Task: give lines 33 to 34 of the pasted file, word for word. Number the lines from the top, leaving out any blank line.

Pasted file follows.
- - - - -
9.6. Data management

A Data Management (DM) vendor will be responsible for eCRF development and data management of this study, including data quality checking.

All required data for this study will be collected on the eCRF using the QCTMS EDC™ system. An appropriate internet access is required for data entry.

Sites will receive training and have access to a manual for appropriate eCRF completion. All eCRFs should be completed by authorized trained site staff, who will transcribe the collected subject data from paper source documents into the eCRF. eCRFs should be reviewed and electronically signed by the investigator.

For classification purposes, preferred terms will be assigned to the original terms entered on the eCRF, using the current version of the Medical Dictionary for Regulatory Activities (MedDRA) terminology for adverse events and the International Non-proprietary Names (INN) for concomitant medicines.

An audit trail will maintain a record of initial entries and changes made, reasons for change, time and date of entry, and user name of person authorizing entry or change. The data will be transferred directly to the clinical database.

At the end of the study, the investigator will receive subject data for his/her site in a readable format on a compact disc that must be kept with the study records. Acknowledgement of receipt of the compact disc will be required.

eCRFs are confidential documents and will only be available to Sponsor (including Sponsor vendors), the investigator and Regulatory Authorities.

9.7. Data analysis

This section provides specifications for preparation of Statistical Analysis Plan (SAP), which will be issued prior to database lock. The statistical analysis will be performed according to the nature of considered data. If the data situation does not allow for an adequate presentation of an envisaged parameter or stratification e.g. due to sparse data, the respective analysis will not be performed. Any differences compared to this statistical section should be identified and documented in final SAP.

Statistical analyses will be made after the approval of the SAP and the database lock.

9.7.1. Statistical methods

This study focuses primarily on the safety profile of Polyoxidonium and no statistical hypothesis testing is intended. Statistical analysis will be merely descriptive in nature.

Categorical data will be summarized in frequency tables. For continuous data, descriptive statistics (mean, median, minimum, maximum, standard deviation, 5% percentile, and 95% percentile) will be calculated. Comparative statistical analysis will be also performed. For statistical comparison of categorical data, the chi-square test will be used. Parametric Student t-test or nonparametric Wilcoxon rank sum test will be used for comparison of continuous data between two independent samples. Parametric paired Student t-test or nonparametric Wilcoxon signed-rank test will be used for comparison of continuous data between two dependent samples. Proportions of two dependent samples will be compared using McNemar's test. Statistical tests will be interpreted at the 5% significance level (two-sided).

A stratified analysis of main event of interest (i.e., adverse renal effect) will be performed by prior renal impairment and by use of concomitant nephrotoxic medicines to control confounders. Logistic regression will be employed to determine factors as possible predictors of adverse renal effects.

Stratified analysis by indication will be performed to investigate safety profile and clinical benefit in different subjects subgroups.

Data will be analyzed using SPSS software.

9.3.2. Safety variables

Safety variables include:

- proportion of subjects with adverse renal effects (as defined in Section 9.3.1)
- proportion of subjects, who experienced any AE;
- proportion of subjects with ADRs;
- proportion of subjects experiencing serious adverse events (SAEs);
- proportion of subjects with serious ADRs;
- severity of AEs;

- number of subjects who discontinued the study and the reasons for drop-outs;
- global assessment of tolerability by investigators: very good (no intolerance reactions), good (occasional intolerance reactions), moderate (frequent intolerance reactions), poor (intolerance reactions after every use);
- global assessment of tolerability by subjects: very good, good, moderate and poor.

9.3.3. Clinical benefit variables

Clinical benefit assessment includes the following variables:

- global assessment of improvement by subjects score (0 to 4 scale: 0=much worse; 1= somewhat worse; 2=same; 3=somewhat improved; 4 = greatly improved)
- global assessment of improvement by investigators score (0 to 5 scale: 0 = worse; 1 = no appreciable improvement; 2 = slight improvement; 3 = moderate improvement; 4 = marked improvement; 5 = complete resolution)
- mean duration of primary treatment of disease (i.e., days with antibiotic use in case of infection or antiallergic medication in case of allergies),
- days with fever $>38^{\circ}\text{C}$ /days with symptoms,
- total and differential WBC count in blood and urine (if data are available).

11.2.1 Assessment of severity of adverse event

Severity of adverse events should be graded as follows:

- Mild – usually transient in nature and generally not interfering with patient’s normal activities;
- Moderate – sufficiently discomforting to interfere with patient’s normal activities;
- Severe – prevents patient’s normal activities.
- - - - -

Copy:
- mean duration of primary treatment of disease (i.e., days with antibiotic use in case of infection or antiallergic medication in case of allergies),
- days with fever $>38^{\circ}\text{C}$ /days with symptoms,